Asunto(s)
Educación en Farmacia/métodos , Atención Plena , Estudiantes de Farmacia/psicología , Adulto , Curriculum , Femenino , Grupos Focales , Humanos , Irlanda , Masculino , Aprendizaje Basado en Problemas , Estrés Psicológico/psicología
15.
Am J Pharm Educ ; 83(1): 6499, 2019 02.
Artículo en Inglés | MEDLINE | ID: mdl-30894764

RESUMEN

Objective. To determine the critical thinking skills, critical thinking disposition, and personal strengths that contribute to student success and excellence in the first year of a doctor of pharmacy (PharmD) program. Methods. Student pharmacists from three cohorts completed the Health Sciences Reasoning Test (HSRT) to assess their critical thinking skills, the California Critical Thinking Disposition Inventory (CCTDI) to assess their critical thinking disposition, and the StrengthsFinder 2.0 assessment to determine their top five Signature Themes. HSRT overall categories, CCTDI subcategories, and top five Signature Themes were analyzed to determine both independent predictors and a logistic regression model of success and excellence. Results. HSRT and the Signature Theme of Consistency were independently associated with both success and excellence. CCTDI Open-mindedness and the Signature Themes of Achiever and Learner were also independent predictors of excellence. Age and several Signature Themes were negative independent predictors of success. In a multiple logistic regression model, HSRT overall category and the absence of Signature Themes Command and Woo predicted success and HSRT overall category predicted excellence. Conclusion. This is the first model to determine performance in the first year of PharmD program using Signature Themes. Critical thinking skills, the critical thinking disposition of Open-mindedness and the Signature Themes of Achiever, Consistency, and Learner are associated with the highest student performance.


Asunto(s)
Éxito Académico , Educación en Farmacia , Estudiantes de Farmacia/psicología , Pensamiento , Adulto , Evaluación Educacional , Femenino , Humanos , Masculino
16.
Am J Pharm Educ ; 83(1): 6795, 2019 02.
Artículo en Inglés | MEDLINE | ID: mdl-30894770

RESUMEN

Objective. To characterize the religiosity and spirituality of final year pharmacy students and examine the impact on performance in pharmacy school and future practice. Methods. An electronic survey was sent to 308 students in their final year of pharmacy school at four universities (two private and two public institutions). Results. There were 141 respondents to the survey for a response rate of 46%. Key findings are religiosity/spirituality did not impact academic performance, students felt supported in their spiritual/religious beliefs, religiosity/spirituality had a positive impact on students' emotional/mental well-being, attending pharmacy school decreased organized religion, less than half of the students would work for a pharmacy not allowing the "right to refuse to dispense," students felt religiosity/spirituality could affect health/medication adherence, and most students were not familiar with how to conduct a spiritual assessment. Conclusion. Pharmacy schools should find ways to acknowledge and support religiosity/spirituality for pharmacy students and for promoting holistic patient well-being.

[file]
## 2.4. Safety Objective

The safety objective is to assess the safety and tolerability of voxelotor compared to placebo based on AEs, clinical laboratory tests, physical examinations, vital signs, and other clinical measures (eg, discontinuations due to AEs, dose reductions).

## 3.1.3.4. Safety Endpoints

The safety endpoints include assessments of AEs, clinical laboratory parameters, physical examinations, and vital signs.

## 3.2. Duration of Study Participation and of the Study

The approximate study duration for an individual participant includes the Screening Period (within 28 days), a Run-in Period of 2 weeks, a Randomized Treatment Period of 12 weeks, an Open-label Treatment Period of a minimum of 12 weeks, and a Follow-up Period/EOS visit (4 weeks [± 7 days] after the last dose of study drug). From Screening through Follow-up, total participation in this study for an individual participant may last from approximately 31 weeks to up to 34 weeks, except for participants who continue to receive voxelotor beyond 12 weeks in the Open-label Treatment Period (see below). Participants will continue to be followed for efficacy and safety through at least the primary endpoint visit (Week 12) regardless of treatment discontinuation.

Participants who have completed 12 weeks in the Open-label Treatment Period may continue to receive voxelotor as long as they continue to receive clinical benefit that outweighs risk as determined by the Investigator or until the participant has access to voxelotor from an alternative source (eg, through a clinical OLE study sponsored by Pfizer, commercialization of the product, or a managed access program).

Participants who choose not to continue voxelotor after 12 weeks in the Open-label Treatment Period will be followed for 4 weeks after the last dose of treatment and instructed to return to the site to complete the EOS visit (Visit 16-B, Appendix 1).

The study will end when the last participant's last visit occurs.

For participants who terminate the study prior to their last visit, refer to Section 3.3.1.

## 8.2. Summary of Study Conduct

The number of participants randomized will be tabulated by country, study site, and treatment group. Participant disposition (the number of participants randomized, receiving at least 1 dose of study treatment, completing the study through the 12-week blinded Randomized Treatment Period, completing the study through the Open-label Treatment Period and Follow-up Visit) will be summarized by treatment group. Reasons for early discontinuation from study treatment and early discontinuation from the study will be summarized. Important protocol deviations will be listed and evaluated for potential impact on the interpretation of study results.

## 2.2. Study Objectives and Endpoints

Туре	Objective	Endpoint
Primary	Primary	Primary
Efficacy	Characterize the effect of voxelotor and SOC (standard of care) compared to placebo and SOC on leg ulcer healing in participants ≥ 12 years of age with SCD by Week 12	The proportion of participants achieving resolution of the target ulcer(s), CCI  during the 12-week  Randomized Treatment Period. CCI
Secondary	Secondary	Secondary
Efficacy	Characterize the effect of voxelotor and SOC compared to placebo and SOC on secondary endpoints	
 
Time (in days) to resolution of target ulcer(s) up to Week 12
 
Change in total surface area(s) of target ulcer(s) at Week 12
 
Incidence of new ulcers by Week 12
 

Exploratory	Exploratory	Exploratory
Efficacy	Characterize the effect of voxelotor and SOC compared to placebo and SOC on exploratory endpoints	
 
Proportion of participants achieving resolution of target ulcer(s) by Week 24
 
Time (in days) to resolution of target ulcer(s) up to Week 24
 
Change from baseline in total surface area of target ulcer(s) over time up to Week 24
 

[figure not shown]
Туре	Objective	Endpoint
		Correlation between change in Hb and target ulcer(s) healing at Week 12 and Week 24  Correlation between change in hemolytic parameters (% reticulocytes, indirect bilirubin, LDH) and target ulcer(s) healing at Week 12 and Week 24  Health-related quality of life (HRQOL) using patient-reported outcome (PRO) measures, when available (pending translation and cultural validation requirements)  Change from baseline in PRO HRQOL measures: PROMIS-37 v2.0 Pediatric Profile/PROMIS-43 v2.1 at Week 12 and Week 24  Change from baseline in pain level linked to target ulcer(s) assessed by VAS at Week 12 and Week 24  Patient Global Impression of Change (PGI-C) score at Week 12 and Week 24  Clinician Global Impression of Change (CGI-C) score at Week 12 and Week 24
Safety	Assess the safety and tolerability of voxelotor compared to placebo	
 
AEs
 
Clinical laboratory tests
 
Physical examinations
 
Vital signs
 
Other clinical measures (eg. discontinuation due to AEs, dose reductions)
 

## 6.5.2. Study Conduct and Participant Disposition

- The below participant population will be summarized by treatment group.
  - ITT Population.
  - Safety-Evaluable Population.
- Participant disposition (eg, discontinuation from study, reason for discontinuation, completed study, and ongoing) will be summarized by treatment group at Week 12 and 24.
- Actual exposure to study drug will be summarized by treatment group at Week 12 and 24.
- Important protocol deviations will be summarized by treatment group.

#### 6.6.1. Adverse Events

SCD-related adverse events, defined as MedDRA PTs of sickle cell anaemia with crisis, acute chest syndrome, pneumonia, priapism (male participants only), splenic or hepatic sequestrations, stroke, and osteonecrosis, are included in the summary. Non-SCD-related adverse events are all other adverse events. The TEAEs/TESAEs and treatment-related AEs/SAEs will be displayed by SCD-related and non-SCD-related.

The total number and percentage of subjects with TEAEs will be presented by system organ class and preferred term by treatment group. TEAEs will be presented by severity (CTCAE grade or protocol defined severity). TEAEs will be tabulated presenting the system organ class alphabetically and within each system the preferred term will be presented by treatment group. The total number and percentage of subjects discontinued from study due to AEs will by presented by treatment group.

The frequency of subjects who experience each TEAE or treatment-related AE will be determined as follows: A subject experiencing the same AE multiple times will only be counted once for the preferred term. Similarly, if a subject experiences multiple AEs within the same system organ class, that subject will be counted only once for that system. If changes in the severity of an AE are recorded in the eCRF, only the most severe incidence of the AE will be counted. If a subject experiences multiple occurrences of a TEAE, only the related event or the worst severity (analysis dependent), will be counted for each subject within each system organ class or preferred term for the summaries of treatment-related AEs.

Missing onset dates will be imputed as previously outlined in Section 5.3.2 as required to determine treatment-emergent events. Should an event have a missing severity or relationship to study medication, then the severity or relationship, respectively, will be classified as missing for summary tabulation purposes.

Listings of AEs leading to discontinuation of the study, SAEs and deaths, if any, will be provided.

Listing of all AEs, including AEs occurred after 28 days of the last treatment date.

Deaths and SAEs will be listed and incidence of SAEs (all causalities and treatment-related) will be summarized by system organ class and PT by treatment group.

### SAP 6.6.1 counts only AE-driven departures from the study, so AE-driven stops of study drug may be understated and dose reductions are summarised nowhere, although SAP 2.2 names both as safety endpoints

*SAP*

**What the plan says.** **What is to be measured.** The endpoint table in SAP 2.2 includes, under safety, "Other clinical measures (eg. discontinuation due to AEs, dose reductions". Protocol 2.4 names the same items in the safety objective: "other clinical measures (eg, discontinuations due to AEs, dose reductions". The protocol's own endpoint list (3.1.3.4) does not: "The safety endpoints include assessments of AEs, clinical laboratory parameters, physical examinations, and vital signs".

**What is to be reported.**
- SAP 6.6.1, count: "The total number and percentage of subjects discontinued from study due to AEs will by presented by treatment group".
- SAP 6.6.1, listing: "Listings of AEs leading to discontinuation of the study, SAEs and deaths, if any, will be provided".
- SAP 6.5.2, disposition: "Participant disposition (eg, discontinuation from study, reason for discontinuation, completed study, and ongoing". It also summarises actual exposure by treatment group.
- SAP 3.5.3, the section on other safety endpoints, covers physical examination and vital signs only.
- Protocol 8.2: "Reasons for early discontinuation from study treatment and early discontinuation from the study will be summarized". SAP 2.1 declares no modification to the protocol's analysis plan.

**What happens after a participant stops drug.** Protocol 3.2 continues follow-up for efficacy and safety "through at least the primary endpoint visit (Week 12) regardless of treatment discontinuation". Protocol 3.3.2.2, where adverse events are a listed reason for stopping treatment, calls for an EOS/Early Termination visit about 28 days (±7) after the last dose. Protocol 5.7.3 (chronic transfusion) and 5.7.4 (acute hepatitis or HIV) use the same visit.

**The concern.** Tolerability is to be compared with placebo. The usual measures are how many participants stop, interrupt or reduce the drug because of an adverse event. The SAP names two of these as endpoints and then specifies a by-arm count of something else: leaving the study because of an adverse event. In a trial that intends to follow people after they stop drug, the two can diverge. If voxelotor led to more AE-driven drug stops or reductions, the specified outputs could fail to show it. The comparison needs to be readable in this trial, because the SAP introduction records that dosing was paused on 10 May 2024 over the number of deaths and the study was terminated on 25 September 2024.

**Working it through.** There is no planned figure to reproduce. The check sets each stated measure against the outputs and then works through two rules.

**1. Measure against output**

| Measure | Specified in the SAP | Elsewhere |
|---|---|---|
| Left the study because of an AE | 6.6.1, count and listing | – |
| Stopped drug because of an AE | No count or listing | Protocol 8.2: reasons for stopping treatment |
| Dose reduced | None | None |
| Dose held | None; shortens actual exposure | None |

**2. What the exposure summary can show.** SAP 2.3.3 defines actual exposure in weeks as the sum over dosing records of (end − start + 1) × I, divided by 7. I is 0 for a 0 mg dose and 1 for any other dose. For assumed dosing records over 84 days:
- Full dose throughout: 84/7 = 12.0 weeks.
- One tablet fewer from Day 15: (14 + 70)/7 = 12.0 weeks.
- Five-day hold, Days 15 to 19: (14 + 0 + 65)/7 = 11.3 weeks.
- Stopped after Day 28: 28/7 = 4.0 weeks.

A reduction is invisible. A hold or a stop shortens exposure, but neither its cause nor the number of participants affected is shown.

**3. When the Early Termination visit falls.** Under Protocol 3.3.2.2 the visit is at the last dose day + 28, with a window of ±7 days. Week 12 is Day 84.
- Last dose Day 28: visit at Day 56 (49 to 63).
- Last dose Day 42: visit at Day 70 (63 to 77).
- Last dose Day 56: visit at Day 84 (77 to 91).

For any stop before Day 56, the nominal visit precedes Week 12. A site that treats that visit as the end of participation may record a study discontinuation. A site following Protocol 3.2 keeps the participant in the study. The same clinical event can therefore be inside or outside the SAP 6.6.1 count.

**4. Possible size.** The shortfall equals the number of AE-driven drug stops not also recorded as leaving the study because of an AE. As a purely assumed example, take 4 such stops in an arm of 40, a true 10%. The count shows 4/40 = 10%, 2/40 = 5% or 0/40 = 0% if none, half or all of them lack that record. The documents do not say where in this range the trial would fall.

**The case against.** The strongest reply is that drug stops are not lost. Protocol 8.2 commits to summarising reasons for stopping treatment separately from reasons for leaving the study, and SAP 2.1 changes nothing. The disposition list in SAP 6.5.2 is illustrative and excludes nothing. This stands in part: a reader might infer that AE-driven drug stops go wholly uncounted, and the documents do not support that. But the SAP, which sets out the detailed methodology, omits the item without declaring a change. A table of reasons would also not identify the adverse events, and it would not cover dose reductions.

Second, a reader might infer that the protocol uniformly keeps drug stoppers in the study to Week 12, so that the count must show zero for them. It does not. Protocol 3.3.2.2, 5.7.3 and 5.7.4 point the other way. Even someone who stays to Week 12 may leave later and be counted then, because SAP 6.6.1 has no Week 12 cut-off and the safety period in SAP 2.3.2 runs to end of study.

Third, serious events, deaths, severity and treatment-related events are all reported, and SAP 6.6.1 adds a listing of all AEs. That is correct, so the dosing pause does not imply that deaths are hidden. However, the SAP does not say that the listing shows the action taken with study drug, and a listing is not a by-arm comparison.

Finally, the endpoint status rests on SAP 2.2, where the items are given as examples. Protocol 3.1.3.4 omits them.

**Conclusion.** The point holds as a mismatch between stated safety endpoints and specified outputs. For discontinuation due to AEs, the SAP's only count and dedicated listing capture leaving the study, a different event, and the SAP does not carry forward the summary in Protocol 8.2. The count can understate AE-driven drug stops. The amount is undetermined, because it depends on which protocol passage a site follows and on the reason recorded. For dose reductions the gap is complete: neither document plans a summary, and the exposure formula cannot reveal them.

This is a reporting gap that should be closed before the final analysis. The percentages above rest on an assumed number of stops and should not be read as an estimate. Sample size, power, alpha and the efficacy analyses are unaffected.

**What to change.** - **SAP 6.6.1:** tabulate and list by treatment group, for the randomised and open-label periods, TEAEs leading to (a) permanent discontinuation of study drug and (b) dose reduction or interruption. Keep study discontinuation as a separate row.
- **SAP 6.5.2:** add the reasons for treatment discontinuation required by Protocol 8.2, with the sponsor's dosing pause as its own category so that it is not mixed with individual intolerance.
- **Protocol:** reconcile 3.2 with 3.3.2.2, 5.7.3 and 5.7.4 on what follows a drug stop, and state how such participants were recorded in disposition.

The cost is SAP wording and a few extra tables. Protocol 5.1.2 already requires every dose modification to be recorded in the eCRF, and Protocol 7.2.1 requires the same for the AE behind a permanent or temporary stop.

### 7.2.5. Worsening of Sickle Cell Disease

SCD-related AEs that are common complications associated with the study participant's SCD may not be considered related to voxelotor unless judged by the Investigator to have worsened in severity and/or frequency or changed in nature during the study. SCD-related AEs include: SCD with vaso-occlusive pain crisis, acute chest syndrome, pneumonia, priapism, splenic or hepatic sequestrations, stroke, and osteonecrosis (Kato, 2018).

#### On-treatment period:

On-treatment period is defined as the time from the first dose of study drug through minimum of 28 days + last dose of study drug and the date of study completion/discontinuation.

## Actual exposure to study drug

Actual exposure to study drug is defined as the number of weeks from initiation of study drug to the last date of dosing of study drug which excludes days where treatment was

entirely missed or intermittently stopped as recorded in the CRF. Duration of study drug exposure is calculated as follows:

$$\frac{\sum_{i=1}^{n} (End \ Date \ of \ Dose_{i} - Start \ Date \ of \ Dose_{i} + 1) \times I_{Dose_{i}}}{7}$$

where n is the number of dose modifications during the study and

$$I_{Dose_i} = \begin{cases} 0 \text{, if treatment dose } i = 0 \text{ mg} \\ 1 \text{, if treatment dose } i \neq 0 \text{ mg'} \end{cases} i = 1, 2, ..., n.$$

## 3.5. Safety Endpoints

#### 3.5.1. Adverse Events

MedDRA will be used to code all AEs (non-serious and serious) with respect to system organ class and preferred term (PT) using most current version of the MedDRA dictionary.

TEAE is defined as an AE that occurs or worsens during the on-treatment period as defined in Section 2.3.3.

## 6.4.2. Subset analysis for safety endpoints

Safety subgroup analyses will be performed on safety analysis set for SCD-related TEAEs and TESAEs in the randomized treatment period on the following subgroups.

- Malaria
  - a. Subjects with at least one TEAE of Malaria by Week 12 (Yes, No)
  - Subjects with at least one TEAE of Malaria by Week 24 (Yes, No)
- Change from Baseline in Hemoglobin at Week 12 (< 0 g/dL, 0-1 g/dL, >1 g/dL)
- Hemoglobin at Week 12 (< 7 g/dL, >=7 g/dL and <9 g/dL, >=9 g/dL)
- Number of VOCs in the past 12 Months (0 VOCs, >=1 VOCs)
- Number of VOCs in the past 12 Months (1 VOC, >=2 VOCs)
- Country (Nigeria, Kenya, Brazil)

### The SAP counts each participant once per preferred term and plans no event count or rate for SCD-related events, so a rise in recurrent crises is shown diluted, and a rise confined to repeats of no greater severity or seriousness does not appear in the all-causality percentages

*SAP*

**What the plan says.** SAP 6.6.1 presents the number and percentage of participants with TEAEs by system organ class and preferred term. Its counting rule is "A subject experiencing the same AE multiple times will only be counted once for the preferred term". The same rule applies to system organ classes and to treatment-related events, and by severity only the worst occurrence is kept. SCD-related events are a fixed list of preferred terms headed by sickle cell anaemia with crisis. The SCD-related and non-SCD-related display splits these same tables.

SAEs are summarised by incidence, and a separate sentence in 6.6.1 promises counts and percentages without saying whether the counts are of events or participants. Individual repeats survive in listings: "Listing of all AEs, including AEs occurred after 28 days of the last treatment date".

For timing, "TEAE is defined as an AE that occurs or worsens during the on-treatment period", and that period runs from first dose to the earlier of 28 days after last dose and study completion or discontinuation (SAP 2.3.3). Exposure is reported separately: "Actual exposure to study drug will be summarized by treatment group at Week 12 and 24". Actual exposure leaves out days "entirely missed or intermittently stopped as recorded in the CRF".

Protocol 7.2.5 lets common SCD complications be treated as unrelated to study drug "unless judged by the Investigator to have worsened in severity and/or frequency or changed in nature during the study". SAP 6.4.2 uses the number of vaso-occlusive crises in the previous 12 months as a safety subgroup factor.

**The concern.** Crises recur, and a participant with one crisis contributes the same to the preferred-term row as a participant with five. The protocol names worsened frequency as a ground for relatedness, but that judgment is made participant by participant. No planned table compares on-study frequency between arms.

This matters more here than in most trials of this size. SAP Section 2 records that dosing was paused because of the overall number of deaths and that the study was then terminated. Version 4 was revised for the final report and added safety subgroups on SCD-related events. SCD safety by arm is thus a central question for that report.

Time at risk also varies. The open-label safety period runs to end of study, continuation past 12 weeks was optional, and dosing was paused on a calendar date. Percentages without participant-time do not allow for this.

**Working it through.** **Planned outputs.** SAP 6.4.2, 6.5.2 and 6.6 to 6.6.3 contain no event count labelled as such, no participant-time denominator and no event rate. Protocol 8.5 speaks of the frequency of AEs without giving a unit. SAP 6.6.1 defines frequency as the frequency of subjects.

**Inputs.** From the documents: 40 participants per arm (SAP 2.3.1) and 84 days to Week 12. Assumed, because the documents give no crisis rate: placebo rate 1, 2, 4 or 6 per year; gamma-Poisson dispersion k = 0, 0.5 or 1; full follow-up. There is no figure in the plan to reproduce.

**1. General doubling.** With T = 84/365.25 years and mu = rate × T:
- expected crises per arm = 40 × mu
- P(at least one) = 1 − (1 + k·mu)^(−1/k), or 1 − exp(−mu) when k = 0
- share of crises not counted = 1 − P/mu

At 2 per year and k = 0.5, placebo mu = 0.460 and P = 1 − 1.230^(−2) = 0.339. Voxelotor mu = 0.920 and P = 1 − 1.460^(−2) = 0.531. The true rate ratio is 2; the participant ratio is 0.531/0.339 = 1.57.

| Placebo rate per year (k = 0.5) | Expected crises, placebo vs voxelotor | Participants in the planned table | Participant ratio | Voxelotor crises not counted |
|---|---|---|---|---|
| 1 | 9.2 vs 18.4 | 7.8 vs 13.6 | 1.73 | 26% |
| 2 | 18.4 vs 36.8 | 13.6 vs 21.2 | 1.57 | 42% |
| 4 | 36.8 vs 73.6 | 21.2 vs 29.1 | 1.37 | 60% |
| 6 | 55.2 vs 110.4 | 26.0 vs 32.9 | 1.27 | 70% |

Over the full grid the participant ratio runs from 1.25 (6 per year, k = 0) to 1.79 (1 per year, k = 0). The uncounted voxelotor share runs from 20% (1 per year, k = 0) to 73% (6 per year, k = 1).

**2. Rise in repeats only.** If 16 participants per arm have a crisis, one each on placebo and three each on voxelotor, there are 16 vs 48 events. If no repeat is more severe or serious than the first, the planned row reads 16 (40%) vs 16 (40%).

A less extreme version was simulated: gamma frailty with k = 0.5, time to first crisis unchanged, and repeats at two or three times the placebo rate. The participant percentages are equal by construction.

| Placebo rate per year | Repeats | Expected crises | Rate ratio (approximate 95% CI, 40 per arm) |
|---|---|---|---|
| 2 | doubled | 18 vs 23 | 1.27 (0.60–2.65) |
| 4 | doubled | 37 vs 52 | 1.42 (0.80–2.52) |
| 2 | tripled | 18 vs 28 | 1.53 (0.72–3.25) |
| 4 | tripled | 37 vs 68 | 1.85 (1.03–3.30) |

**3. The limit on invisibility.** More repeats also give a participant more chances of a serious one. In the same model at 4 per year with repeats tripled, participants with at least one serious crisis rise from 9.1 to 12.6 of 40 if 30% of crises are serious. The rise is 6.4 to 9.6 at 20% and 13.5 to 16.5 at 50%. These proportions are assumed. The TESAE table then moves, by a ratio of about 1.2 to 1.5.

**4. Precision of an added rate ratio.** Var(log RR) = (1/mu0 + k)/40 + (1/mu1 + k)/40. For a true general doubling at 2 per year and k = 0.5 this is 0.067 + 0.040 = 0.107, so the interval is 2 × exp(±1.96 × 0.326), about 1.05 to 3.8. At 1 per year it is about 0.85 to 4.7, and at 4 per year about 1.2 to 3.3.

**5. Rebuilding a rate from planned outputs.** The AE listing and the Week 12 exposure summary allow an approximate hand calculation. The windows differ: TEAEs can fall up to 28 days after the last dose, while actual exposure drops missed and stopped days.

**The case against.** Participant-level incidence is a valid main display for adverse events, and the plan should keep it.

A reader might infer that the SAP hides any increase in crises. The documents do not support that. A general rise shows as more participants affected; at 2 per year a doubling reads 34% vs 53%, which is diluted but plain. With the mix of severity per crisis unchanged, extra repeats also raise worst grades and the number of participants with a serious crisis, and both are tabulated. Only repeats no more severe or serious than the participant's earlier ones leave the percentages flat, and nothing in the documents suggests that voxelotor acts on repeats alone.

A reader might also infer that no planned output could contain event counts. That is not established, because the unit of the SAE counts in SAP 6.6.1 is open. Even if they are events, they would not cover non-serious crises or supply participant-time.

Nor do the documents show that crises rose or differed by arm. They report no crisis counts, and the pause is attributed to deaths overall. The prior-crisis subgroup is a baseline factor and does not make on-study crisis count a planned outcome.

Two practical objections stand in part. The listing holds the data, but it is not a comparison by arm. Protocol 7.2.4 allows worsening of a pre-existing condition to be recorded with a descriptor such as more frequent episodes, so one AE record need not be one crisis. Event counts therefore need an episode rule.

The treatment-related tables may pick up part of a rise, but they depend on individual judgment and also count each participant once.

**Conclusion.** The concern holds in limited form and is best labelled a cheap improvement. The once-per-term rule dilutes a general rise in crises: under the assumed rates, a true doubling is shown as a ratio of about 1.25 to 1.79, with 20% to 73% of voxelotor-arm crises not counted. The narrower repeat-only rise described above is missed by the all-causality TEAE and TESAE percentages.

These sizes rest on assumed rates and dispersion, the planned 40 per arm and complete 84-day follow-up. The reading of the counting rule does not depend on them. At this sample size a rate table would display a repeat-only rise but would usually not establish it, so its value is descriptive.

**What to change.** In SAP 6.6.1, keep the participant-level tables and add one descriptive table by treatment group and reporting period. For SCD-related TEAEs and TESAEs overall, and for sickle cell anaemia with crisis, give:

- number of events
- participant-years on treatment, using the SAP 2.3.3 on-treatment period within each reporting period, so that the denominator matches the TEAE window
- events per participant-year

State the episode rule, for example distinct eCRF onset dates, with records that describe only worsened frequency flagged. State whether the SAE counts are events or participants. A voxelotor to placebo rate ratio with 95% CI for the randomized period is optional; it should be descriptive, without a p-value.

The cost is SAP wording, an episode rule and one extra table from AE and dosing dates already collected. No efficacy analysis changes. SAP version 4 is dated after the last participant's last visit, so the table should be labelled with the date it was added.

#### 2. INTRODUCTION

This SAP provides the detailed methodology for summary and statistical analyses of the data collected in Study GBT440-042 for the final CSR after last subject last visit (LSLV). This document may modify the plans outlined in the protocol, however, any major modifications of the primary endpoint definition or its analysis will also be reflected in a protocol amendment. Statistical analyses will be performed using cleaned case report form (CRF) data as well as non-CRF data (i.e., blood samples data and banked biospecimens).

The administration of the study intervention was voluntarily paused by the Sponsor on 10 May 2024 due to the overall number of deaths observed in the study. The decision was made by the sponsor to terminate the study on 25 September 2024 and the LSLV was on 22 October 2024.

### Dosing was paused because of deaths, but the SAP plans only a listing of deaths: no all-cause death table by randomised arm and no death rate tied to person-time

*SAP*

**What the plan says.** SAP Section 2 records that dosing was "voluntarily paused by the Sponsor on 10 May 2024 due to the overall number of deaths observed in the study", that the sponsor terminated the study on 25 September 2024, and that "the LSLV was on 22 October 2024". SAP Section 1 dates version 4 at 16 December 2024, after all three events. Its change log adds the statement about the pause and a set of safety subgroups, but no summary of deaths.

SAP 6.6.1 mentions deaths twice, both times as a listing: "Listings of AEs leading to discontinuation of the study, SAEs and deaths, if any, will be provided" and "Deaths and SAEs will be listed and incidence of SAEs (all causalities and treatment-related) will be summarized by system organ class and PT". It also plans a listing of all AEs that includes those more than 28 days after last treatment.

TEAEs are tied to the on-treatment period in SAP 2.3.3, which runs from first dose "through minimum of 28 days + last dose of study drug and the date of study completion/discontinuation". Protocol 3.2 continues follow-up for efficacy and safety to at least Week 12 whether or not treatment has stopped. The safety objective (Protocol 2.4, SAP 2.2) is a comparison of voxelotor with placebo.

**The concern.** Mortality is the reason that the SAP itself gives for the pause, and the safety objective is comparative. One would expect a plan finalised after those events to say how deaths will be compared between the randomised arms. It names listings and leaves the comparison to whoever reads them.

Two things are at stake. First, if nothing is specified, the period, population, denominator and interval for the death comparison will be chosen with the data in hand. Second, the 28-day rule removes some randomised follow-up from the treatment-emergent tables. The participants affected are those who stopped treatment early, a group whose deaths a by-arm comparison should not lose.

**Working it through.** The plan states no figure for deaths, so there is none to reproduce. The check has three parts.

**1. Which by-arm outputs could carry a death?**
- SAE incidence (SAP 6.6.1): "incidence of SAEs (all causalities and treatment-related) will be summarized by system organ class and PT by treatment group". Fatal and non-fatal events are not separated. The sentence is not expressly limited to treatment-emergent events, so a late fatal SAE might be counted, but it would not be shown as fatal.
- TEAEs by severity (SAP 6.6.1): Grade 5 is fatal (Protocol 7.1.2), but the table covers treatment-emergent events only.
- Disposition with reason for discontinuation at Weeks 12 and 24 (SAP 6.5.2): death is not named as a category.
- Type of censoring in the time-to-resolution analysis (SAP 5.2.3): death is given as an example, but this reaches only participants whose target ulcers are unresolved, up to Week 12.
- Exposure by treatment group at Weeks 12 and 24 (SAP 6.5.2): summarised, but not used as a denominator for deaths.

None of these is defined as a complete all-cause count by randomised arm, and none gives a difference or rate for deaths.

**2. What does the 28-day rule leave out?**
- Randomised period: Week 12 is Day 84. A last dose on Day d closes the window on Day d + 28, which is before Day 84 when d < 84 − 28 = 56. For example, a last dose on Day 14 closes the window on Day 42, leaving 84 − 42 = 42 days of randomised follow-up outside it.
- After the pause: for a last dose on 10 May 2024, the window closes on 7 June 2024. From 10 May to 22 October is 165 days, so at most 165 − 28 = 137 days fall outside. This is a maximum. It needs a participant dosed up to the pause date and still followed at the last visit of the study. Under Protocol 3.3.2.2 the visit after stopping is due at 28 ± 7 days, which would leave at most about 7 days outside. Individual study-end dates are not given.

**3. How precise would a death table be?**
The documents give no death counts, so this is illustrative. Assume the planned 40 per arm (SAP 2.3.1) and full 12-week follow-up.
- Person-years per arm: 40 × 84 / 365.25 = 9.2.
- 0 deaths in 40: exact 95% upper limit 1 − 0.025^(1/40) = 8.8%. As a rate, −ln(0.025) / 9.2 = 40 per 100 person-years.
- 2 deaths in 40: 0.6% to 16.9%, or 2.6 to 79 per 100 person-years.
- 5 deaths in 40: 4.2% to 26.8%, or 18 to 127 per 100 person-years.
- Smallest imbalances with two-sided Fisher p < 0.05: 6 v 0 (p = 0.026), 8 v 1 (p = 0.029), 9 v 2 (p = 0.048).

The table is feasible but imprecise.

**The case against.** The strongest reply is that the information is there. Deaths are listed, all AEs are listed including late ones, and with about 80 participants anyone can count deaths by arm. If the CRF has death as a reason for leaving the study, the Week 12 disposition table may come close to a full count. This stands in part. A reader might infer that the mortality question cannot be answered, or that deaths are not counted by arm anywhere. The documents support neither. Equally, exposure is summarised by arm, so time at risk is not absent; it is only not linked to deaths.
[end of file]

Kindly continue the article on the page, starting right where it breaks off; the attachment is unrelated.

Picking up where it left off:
Asunto(s)
Religión , Espiritualidad , Estudiantes de Farmacia/psicología , Adulto , Estudios Transversales , Femenino , Humanos , Masculino , Encuestas y Cuestionarios
17.
Am J Pharm Educ ; 83(1): 6821, 2019 02.
Artículo en Inglés | MEDLINE | ID: mdl-30894771

RESUMEN

Objective. To assess students' impressions on whether Virtual Interactive Cases (VICs) contribute to their learning experience. Methods. Ten fourth- year pharmacy students each independently completed the same four VICs followed by a semi-structured interview conducted by VIC project team members. The interviews were audio-recorded, transcribed, and coded for themes using qualitative research methods. Results. All participating students completed all the cases. Overall, students' feedback on VIC was positive. Five main themes emerged from the transcripts: VIC facilitated their skills in information gathering; they learned from the built-in, real-time, formative feedback; they had a fun and positive learning experience; VICs were realistic; and VIC system was user-friendly. Students also recommended that VIC be incorporated into classroom learning. Some students required additional explanation on the concept of time and costs associated with each action they selected, and the associated performance score. Conclusion. Pharmacy students' positive experiences with VICs support its use to bridge classroom learning with clinical practice.


Asunto(s)
Educación en Farmacia/métodos , Aprendizaje Basado en Problemas/métodos , Programas Informáticos , Estudiantes de Farmacia/psicología , Curriculum , Humanos
18.
BMC Med Educ ; 19(1): 43, 2019 Feb 04.
Artículo en Inglés | MEDLINE | ID: mdl-30717723

RESUMEN